Thursday, October 29, 2009
Great moments in comics! The Punisher disarms!
Marvel's "Dark Reign" continues, with slick super-villain Norman Osborn convincing everybody (including the President) that he's not only a good guy but the right man to be in charge of the super-C.I.A. that is H.A.M.M.E.R.
Norman Osborn keeps a list of things he wants to get done during his open-ended time in office, and one of those things is: exterminate the Punisher. Naturally, I agree.
This is and always has been one dumbass character, the fetishization of stupid brutish revenge, the anti-Batman. Frank Castiglione's family is gunned down by the mob, and he swears an oath to punish the criminal underworld for the rest of his life. Yawn. If the character hadn't been plucked from obscurity by Frank Miller during his epic run on Daredevil and given some choice scenes (including a naked-fighting-in-prison-shower scene that so impressed a certain filmmaker that he put it in a movie last year without so much as a tip of the hat), he'd have been remembered about as long as Fool-Killer or Mad Dog. But no! Instead, we get not one, not two, but three crappy movies and who knows how many crappy comic book series, all dedicated to convincing us that some dumb thug with lots of guns can ever be worth attention.
It makes sense that a control-freak like Norman Osborn would want to simply eliminate somebody like the Punisher. And you know what? It makes sense that he'd succeed. Thousands of mobilized, well-armed soldiers, infallible surveillance equipment, and, in this case, Wolverine's claw-sporting mutant son Daken ... Osborn's got all this, and the Punisher has a couple of rifles, a couple of knives, and a couple of wet-washed one-liners that would've made Clint Eastwood blush with embarrassment. It's no contest - and it shouldn't be. If Marvel's "Dark Reign" story line is going to have any bite to it at all, the bad guys have got to win a few rounds - and win big.
So of course I was expecting the worst from this issue, despite the fact that it's penciled by John Romita Jr., one of the most talented artists in the business and definitely the guy you want drawing a nasty brawl (he has, to put it mildly, a very direct sense of violence). I expected that the Punisher would easily evade or defeat Osborn's troops, and I expected he'd find a way to beat Wolverine's son, even though Daken has claws popping out of his knuckles, extra-fast reflexes, and a mutant healing factor that, apparently, allows him to re-grow an entire arm (complete with tattoos!) in about a minute. When the writers of the Punisher's own comics titles started having him mix it up with actual super-powered folk, that should have been the end - Spider-Man tackles thugs with guns all the time, after all, and so do all the other heroes - but nevertheless, nothing exceeds like success, and the Punisher is, gawd help us, a fan favorite character.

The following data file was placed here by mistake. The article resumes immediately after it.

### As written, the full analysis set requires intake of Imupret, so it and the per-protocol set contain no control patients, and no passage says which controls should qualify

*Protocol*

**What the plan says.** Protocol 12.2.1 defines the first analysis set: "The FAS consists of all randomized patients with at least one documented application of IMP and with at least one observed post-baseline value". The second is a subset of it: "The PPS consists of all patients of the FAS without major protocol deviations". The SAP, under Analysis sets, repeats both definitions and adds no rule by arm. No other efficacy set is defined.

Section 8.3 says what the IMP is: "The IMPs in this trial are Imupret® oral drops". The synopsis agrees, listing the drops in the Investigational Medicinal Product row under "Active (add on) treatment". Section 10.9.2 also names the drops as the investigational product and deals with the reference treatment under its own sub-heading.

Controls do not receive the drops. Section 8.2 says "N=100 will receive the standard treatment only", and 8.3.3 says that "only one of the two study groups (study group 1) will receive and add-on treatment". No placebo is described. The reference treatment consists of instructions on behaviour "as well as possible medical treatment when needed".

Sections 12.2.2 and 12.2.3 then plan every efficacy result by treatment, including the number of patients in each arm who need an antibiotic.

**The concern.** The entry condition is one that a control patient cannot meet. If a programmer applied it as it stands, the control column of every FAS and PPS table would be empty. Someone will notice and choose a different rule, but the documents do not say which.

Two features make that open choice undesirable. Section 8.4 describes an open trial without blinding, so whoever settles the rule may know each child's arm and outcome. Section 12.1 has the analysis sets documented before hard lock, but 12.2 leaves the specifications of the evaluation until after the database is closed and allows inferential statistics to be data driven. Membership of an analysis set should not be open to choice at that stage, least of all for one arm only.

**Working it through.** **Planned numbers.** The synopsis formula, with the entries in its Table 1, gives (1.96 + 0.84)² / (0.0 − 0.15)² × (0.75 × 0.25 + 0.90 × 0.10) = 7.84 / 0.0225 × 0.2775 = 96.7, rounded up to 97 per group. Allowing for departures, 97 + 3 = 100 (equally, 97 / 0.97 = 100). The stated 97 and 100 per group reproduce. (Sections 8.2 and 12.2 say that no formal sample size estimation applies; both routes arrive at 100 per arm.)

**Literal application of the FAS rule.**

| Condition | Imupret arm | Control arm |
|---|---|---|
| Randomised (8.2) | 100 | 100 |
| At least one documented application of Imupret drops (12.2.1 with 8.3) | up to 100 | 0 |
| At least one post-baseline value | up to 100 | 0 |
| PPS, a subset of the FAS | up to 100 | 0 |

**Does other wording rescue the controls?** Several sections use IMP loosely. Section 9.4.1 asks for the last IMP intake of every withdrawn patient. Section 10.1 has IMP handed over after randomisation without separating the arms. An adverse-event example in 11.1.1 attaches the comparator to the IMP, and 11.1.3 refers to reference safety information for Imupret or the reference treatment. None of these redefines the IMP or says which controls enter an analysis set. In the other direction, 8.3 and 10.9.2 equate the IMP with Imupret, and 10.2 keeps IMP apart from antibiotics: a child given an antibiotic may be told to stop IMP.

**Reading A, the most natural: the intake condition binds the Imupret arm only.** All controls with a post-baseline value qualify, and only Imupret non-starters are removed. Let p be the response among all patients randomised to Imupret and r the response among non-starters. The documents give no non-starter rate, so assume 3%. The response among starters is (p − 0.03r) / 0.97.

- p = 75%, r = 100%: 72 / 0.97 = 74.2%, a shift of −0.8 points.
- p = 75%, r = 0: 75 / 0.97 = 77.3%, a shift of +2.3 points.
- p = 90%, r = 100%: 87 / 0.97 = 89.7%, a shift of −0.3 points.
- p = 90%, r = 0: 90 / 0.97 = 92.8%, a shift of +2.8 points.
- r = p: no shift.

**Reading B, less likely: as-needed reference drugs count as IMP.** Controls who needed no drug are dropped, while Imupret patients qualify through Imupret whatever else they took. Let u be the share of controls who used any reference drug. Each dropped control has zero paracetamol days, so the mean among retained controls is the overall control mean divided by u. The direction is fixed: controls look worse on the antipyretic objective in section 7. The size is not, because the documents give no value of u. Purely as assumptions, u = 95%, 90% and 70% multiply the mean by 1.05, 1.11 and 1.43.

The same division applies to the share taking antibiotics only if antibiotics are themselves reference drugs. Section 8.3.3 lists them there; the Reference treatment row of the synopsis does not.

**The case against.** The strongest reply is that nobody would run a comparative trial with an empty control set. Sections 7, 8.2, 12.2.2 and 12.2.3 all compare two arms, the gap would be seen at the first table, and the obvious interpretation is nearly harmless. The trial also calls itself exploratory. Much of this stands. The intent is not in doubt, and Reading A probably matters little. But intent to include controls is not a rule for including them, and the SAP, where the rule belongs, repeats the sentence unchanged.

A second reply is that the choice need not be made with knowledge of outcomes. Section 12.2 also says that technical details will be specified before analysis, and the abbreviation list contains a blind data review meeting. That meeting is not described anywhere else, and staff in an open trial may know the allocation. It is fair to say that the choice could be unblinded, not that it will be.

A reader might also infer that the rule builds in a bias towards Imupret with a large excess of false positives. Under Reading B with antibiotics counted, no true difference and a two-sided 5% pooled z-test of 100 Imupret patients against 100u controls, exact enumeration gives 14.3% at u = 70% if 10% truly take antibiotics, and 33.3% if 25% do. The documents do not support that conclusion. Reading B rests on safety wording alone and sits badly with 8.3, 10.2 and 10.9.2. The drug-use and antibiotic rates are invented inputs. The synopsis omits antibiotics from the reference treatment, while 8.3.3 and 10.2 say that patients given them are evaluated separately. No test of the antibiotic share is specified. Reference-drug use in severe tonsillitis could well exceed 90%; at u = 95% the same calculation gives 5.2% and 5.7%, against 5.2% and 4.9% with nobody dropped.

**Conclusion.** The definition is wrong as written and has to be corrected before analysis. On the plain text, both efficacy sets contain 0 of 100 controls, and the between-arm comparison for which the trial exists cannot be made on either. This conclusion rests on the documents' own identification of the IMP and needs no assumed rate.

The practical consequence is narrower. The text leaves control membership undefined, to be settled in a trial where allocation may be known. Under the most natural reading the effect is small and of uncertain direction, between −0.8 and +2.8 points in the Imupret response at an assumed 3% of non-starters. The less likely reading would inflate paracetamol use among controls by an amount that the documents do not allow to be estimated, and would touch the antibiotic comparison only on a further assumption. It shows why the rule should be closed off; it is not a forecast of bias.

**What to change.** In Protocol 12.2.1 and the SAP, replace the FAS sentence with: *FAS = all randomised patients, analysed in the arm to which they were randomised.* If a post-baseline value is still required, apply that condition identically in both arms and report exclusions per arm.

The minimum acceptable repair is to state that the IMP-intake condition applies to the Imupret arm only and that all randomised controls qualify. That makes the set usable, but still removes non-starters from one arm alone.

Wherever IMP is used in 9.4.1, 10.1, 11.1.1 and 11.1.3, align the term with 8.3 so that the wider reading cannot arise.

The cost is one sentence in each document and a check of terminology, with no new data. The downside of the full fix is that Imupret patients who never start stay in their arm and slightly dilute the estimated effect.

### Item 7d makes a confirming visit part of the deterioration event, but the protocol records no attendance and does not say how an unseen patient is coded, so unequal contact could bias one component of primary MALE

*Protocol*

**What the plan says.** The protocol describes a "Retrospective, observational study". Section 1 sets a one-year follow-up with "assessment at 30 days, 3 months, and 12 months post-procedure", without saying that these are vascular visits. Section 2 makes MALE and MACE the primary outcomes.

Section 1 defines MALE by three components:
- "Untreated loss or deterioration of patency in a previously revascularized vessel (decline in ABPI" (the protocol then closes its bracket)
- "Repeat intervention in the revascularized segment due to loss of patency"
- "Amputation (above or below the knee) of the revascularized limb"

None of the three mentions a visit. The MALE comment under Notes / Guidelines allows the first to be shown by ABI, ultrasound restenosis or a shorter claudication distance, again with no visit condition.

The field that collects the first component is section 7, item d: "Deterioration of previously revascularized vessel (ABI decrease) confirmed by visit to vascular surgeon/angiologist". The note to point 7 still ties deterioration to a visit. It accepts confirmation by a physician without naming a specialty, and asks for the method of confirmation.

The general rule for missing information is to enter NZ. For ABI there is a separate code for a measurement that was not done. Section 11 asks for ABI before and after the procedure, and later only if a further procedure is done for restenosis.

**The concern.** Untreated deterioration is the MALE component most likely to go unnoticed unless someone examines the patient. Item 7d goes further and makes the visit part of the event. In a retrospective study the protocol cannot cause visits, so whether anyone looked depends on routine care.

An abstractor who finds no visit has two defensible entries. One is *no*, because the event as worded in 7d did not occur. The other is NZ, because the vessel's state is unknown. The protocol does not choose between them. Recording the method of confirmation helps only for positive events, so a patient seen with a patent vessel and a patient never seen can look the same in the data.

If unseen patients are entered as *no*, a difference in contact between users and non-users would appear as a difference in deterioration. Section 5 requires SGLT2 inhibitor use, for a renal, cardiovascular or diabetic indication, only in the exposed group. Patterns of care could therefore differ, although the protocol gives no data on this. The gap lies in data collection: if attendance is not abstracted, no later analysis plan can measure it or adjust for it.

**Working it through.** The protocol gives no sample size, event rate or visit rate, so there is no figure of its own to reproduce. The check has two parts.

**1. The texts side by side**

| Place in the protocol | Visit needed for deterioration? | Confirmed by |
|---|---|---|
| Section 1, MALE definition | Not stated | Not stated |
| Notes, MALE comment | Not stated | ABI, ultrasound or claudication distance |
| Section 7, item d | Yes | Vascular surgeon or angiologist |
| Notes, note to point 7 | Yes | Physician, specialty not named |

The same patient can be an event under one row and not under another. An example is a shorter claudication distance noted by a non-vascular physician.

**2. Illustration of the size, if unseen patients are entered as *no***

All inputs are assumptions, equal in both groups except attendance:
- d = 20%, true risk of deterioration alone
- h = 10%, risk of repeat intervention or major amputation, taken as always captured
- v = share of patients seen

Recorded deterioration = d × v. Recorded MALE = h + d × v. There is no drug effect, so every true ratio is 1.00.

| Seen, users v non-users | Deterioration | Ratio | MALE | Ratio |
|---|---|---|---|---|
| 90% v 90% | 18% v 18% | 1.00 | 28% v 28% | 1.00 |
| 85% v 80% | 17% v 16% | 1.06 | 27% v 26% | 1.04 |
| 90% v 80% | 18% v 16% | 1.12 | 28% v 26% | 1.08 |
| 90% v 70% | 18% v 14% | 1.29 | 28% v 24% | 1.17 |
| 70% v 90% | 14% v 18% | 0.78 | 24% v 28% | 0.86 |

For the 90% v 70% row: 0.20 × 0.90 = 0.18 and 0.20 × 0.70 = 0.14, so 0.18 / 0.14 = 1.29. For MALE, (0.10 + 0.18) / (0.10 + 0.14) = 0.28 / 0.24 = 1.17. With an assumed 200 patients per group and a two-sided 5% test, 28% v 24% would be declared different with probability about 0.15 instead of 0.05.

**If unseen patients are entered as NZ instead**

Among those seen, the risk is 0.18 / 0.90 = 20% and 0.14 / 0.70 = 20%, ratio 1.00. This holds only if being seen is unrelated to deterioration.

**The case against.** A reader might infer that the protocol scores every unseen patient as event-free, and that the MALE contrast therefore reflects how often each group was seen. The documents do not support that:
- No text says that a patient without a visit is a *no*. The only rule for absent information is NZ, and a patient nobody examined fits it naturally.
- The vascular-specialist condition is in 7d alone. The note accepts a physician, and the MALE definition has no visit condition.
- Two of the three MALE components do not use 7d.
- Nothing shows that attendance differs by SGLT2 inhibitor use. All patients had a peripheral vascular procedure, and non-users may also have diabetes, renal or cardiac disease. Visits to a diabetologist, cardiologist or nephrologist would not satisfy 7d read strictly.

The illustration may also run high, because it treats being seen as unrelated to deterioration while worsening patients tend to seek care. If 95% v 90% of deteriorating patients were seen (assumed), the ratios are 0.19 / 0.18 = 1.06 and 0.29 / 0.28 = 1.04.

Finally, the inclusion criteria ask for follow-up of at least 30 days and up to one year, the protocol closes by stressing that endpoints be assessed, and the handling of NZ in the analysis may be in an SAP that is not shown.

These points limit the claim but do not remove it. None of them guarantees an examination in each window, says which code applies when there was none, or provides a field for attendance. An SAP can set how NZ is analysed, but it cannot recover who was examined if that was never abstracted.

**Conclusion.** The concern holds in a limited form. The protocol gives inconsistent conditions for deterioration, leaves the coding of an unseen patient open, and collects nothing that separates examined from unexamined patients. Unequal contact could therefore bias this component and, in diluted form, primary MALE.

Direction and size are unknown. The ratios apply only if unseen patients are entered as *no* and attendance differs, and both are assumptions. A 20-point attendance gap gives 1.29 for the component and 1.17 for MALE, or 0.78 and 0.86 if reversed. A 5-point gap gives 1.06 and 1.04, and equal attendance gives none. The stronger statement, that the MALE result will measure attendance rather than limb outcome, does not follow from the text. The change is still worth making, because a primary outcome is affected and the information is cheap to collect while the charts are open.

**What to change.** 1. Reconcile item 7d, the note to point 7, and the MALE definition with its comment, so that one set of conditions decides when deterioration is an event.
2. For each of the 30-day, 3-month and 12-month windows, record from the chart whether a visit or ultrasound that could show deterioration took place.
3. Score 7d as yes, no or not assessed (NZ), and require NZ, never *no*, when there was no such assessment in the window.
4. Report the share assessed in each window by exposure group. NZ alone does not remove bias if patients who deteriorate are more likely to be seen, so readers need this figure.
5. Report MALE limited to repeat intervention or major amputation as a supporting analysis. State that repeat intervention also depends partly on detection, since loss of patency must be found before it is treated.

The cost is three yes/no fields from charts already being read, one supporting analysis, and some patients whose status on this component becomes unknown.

And in page after gloriously choreographed page, he seems to be keeping the upper hand. He defeats Daken in the sewers and is ready for his standoff against Osborn's army - when suddenly Daken reappears (I know virtually nothing about this character, but I'm fairly certain writer Rick Remender gives his fast-healing powers way too much kick), lunges at the Punisher - and proceeds to carve him up like a Thanksgiving turkey, including (but not culminating in!) this Great Moment scene:
There's no last minute miracle, no mistaken identity - some guy with guns and knives faces off against an expertly-trained super-powered mutant killer on a rainy rooftop and gets viciously dismembered. Osborn gets to cross one more thing off his list. As depressing as it is to read a comic book in which there's no heroism and absolutely nothing good happen, it felt great to see a dark, well-thought story line advance by such an important step.
You can sense a 'but' coming on, can't you? You know me so well by now!
BUT .... the issue doesn't stop there. In frantic little back-up features, readers are reassured that this isn't the end of the Punisher's story! Something about gathering up the sliced and diced pieces of his body, stitching them together, and making some kind of Franken-Punisher? I don't know, and I'm sure whatever actually gets written and drawn will appall me even more than the teasers do. Not only because it's a stupid idea, but also because this issue, this sequence right here, is exactly right - a violent, sordid, unpredictable end for a peripheral character in the whole "Dark Reign" saga, one further chapter in making Norman Osborn's de facto dictatorship feel real. The Punisher's story should just stop here - but some things (Franken-Punishers are the least of them) just can't be killed ...